Parton density function

1 minute read


There is a similar concept in particle physics. It is the parton distribution function.

These are defined for a quantity called Bjorken-x. IF you imagine a projectile moving i.e. a nucleon, if you think about its constituents, its building bricks, each of them carries part of its momentum.

If you are wondering what this is, think about something that moves with a certain speed. Then you take its weight - heart attack, its mass - and multiply it by its speed. You have the momentum.

Take the average fit man. People would appreciate me if I thought of an average fit man as a 180 cm tall man, weighing approximately 80 kg on Earth (if you weigh yourself on the Moon you are cheating). He goes out for a walk during the Covid pandemic and travels at a speed of 5.4 km/hour. These are translated to a speed of 5.41000/3600 m/s = 1.5 m/s (please, do notify me if there are mistakes). Hence, we can say that its momentum is then 120 kgm/s…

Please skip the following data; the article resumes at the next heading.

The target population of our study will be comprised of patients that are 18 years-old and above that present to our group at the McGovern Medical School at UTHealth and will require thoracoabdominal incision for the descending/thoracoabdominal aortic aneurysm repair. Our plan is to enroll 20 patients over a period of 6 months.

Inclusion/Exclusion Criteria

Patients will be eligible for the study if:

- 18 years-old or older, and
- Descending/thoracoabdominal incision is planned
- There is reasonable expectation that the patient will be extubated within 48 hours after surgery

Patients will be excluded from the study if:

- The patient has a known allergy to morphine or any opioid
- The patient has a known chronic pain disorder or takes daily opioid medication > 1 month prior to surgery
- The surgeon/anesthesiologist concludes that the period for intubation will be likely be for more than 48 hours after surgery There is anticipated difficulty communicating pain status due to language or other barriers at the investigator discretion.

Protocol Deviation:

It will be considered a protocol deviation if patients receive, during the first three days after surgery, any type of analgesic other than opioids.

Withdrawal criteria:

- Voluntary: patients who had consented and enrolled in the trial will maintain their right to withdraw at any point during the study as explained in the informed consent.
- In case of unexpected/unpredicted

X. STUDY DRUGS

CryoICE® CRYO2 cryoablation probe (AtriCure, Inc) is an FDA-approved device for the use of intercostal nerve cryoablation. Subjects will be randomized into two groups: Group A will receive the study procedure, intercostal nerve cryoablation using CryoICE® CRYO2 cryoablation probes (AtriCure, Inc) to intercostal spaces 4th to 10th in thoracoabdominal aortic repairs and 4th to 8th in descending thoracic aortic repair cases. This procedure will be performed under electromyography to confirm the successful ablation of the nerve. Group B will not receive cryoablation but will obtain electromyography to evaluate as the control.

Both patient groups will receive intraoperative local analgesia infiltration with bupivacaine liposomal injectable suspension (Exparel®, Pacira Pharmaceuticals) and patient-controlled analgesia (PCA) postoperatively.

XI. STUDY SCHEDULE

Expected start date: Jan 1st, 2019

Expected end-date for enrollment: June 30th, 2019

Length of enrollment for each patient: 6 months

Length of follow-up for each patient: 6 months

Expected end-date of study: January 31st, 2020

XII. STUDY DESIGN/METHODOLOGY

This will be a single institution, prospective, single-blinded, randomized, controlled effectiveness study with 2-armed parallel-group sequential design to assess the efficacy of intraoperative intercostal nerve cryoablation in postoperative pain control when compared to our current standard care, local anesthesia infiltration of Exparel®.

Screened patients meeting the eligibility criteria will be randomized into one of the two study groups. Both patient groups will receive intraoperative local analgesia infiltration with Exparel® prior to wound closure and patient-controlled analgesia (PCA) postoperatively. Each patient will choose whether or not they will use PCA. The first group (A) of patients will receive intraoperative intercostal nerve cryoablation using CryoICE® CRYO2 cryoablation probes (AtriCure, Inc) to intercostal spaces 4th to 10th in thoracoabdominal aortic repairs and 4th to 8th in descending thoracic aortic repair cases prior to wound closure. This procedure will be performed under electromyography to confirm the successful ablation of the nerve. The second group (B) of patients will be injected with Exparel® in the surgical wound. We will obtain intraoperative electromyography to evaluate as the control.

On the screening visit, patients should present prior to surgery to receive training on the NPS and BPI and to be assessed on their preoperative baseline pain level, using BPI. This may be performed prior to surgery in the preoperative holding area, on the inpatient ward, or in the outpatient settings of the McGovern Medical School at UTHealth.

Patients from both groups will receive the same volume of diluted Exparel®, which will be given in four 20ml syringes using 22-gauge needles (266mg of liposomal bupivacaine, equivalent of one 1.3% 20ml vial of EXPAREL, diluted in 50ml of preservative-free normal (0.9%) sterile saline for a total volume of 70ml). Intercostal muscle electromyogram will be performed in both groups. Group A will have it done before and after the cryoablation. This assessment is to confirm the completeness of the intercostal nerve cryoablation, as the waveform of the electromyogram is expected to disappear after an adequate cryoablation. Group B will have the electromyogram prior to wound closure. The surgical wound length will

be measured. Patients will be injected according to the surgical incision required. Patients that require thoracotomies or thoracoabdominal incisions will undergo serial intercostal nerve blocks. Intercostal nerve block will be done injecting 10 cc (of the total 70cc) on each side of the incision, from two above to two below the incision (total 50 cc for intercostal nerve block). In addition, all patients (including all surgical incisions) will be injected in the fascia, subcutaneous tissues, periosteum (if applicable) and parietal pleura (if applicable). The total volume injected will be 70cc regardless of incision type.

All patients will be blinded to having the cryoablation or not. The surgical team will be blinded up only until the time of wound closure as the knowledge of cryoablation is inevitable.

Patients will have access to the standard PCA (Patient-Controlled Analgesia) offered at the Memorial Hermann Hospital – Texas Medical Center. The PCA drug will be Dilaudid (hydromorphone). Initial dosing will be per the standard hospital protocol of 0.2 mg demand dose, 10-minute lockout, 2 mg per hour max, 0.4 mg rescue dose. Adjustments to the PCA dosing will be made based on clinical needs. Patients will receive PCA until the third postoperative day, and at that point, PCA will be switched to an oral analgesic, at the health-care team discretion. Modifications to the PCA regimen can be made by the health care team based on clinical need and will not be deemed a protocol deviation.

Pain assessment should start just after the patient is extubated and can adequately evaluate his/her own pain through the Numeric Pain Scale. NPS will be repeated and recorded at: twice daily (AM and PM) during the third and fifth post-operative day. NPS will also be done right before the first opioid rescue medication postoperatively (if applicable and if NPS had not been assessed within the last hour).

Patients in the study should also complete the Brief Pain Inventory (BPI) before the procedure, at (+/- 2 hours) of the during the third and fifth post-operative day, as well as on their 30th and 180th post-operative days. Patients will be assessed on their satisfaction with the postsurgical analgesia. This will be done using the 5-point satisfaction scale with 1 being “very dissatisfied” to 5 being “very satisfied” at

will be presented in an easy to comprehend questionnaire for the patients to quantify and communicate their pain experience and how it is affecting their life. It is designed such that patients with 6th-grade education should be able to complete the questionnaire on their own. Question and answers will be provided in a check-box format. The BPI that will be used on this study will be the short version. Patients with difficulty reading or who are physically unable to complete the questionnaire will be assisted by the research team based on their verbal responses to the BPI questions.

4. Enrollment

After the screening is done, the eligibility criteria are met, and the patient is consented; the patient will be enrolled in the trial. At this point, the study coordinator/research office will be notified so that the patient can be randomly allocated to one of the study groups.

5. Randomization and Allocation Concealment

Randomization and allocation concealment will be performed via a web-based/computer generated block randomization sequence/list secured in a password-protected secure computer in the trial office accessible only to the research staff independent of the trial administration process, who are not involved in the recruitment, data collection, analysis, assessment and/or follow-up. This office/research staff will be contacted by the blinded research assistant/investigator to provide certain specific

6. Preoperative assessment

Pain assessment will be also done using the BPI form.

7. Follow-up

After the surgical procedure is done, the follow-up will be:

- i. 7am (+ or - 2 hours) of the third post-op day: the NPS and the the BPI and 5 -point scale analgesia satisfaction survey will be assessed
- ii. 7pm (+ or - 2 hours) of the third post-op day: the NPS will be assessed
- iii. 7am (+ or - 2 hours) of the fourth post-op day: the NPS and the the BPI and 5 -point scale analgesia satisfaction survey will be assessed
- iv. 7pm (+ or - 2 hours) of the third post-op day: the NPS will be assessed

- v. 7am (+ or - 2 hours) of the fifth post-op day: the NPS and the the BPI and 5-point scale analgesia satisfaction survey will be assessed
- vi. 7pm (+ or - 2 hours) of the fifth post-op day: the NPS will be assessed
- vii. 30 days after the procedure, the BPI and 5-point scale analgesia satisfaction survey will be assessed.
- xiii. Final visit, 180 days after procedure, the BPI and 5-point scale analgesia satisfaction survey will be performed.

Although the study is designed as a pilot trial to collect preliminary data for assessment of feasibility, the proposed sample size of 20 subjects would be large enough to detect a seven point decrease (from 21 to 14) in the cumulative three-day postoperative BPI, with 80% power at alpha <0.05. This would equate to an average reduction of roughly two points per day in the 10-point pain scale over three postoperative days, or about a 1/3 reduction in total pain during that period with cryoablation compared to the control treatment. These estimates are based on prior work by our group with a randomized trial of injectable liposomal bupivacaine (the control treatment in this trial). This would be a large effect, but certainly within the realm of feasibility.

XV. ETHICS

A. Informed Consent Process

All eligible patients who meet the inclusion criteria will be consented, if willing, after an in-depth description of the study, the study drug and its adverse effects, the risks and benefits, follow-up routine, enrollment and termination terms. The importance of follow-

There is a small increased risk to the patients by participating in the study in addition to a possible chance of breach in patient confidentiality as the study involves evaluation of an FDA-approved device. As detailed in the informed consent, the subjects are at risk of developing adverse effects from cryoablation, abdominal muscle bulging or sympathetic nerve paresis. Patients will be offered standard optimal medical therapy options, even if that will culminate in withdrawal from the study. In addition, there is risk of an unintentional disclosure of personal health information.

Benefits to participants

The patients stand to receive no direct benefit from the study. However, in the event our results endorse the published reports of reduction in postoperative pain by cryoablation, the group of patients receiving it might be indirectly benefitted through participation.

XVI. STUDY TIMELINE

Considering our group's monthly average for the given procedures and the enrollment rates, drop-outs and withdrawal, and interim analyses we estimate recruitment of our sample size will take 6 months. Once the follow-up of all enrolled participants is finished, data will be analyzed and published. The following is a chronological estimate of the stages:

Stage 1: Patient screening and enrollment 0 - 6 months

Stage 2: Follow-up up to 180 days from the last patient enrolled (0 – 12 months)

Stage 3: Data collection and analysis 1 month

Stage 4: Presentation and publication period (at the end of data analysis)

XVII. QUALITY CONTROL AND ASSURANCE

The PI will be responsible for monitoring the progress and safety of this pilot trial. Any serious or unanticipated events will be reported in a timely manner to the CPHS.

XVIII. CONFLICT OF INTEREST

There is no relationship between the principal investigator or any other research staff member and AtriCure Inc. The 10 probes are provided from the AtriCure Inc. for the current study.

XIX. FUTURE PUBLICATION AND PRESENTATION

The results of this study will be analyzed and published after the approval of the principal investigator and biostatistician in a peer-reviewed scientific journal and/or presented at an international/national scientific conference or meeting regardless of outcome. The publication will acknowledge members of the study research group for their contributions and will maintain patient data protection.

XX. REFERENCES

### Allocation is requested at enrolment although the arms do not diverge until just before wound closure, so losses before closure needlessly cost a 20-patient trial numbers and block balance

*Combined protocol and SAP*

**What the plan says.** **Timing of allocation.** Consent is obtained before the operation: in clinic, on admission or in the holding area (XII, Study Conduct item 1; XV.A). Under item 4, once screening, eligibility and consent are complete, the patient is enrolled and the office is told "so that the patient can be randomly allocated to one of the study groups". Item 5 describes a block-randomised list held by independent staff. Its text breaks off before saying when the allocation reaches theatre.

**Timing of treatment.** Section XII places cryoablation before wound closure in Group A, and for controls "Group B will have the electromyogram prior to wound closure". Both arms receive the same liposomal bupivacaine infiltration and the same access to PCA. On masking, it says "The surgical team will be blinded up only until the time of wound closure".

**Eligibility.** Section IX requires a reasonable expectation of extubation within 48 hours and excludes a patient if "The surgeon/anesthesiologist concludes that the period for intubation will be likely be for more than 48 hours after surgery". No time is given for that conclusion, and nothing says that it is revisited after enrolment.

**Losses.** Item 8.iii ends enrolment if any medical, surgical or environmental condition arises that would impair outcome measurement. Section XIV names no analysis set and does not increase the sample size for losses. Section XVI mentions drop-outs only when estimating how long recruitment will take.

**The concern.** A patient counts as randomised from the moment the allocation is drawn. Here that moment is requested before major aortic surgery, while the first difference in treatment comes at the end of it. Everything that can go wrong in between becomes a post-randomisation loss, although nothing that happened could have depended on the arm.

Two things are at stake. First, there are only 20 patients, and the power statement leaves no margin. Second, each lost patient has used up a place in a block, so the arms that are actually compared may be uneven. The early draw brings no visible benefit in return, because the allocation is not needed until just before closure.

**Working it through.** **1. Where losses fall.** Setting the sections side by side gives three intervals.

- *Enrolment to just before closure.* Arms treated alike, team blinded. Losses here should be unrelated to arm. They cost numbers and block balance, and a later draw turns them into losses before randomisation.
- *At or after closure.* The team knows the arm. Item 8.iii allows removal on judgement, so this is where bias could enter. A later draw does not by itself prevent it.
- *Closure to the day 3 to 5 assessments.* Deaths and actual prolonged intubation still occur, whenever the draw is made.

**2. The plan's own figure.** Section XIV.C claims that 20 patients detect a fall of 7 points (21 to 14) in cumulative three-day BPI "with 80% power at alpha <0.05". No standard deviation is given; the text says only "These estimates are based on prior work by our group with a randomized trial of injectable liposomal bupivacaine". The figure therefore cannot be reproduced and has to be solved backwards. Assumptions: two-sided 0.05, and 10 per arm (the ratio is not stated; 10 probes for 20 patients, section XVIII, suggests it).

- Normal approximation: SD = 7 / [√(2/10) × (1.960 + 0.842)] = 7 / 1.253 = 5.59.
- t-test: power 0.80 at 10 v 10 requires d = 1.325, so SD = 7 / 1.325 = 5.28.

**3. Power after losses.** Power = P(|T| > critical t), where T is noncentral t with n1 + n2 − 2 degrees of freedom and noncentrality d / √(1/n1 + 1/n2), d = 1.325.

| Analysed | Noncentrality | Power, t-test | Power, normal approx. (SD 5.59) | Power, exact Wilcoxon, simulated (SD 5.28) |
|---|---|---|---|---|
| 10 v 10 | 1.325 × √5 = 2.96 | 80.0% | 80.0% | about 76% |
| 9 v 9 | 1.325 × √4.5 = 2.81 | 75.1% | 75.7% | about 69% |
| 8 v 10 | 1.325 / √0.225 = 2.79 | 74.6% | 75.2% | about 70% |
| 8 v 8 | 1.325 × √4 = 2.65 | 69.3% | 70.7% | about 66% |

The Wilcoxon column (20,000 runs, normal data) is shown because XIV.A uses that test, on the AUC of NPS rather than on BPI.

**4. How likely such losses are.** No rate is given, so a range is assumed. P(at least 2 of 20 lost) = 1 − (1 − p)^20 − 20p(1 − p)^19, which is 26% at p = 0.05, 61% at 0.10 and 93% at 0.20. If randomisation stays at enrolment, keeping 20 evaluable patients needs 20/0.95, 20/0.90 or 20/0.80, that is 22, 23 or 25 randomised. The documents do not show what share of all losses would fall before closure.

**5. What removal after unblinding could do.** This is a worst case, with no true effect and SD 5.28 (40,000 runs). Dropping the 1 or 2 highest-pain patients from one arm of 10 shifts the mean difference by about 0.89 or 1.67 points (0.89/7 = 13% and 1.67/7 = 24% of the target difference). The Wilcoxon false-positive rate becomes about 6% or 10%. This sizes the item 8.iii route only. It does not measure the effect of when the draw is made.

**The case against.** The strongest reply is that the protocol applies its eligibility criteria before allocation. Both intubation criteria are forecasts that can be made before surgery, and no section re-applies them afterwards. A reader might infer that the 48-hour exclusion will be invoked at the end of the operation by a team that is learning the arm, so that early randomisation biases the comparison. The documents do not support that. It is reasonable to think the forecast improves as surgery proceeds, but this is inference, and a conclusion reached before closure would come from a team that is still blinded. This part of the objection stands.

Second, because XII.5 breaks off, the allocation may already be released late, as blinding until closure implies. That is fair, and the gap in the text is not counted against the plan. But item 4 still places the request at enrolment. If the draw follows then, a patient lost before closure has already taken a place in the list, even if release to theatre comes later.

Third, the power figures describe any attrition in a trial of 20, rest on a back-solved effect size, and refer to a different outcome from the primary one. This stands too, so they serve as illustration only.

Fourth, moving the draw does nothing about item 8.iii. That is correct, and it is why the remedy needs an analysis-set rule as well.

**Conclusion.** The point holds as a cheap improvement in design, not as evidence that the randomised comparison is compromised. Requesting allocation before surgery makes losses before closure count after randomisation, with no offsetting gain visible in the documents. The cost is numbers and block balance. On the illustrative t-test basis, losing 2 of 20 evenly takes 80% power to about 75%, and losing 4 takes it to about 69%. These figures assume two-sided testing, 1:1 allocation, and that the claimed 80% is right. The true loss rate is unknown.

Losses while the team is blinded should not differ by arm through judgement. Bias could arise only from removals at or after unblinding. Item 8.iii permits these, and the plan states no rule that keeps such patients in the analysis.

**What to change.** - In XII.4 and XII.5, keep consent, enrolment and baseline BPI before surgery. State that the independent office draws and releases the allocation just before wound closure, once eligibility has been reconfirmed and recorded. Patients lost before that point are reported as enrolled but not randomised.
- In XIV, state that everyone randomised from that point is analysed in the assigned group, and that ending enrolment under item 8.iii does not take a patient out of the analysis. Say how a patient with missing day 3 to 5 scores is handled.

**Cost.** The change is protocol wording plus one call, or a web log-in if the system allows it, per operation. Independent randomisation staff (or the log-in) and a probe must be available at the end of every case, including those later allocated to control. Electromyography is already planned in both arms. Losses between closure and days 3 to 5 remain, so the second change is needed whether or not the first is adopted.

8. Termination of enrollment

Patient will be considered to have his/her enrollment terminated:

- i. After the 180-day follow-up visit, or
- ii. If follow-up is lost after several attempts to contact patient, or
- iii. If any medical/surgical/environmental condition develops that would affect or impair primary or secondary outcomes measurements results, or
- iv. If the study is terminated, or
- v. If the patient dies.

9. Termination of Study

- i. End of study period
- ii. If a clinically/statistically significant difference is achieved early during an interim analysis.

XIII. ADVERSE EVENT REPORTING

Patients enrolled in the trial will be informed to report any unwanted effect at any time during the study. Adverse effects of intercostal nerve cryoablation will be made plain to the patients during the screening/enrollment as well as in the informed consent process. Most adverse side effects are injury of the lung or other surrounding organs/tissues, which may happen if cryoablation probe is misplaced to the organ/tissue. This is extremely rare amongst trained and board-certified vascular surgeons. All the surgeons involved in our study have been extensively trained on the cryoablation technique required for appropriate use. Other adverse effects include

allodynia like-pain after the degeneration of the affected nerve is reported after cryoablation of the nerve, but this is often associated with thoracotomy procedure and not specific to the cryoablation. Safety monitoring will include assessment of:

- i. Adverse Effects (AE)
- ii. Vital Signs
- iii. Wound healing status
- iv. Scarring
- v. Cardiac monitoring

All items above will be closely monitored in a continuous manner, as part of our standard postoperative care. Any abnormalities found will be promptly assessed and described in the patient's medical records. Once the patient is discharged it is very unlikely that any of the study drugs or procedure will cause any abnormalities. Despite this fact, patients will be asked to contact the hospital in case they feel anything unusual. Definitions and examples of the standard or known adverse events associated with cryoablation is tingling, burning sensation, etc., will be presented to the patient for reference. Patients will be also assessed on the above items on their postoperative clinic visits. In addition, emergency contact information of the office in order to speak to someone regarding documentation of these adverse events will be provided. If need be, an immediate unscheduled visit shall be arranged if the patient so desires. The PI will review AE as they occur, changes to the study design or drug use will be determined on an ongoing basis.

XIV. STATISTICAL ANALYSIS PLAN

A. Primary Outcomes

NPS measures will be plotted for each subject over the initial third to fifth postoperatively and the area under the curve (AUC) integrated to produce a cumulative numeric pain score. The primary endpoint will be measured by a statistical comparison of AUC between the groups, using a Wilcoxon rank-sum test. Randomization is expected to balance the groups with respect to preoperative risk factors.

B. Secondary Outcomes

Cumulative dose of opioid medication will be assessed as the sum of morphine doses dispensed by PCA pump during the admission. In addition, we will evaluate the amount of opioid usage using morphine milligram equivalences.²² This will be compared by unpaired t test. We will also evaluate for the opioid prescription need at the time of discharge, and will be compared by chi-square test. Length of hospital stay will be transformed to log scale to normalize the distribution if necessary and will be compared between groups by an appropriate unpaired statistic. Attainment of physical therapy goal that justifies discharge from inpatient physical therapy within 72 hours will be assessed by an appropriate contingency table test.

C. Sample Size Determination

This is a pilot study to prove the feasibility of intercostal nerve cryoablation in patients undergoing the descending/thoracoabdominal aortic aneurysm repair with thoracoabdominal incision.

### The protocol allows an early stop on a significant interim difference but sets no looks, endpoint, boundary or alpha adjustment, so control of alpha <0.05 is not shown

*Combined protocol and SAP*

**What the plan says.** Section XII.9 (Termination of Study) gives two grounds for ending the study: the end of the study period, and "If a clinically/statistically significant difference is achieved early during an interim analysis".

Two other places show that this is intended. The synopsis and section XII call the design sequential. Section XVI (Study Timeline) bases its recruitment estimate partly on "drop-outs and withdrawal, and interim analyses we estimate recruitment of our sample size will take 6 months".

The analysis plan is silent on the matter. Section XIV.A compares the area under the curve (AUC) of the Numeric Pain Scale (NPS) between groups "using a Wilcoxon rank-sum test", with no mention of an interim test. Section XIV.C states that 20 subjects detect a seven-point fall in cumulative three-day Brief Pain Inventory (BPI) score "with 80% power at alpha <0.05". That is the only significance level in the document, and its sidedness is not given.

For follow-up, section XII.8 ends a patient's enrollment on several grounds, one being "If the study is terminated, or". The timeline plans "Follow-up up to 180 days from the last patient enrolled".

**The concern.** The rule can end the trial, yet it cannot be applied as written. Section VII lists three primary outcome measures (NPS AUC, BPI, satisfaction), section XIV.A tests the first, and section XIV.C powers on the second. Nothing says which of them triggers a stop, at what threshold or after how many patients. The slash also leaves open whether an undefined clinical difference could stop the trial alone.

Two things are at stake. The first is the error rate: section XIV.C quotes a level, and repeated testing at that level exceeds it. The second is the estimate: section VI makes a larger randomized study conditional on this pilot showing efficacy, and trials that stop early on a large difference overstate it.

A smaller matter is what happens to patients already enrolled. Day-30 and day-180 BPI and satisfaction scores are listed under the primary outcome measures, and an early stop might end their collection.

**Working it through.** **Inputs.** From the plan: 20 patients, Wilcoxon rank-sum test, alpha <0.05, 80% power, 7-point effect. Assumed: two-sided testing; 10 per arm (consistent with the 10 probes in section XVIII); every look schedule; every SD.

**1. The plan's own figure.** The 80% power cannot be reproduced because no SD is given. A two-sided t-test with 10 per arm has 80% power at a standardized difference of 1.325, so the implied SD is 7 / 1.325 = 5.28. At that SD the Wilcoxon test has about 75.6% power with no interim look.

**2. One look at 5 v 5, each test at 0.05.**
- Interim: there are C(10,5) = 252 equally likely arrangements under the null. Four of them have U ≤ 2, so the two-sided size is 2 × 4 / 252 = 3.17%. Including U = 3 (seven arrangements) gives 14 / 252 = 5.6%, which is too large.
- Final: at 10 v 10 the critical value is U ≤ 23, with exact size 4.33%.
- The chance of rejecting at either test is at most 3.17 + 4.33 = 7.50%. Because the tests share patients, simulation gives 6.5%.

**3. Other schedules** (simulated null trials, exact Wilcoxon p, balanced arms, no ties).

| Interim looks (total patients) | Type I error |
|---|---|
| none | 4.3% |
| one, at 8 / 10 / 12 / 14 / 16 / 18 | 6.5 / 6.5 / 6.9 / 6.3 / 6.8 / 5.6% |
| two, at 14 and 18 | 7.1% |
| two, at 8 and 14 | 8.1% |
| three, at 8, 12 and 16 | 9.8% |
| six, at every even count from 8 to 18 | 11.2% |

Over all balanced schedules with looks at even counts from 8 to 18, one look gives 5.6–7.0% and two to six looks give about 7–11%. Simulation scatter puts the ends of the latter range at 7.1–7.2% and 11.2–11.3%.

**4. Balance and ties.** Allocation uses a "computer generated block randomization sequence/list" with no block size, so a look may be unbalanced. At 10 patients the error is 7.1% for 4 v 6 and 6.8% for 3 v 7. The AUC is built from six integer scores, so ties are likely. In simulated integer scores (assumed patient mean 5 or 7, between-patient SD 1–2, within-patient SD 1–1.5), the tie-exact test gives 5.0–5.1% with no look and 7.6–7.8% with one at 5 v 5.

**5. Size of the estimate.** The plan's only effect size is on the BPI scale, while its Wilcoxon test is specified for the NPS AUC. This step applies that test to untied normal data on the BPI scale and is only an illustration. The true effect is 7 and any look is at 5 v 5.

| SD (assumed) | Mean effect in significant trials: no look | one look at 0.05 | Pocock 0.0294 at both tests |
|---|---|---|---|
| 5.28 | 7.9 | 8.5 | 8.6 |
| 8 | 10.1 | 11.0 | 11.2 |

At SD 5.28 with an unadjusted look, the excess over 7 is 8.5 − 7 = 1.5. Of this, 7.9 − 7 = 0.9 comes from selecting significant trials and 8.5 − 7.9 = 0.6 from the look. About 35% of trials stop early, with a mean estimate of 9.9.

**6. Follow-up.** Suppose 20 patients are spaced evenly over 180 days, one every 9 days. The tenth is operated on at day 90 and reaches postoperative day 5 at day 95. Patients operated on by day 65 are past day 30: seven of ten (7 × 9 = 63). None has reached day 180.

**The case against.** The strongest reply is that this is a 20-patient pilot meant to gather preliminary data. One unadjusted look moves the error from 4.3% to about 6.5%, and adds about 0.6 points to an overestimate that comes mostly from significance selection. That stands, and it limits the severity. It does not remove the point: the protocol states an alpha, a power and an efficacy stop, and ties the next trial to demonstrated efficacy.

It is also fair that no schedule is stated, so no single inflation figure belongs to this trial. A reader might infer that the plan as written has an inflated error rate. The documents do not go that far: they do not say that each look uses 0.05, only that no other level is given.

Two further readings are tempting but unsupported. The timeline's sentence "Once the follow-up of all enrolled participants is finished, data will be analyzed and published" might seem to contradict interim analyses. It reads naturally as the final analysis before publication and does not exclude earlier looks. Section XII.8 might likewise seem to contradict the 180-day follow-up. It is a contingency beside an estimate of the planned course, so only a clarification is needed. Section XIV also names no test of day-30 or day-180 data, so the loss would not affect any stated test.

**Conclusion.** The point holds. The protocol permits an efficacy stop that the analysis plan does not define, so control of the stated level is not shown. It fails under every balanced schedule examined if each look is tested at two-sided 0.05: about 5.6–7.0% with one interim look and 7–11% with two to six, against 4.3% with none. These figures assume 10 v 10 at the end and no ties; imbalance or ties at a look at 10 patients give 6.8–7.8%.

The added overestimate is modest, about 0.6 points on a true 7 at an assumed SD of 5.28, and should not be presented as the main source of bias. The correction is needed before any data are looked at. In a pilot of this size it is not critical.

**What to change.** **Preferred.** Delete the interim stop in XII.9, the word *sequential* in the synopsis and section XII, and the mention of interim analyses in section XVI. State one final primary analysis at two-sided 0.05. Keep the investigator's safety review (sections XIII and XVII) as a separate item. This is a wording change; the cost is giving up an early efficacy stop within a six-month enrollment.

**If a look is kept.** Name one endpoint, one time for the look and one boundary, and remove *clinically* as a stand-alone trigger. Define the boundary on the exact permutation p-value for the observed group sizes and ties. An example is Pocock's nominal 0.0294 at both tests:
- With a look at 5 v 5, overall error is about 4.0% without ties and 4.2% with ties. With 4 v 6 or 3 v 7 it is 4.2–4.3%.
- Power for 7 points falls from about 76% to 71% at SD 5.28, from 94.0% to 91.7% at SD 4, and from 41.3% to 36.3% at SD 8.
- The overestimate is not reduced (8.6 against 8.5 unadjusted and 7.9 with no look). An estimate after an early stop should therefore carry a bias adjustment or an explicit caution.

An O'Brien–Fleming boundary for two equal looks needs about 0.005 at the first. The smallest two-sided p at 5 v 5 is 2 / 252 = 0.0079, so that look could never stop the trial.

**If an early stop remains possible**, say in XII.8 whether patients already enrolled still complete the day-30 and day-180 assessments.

Its constituents can be considered carrying a momentum of 1.5 m/s times their own mass. So if you sum all the bricks together, you can then consider the sum of momenta as 1.5 m/s times the sum of the masses of the single bricks.

This is basically what happens in particle physics, although a bit more complicated than that… But just slightly so.

You can imagine that the momenta of the single bricks are then limited by two edges: nothing and all.

If you then consider the quantity Bjorken-x as the ratio between the momenta of the brick and the whole, x is then limited by zero and one.

Welcome to UPC physics! Our ultimate goal is studying pdf close to zero… Next time.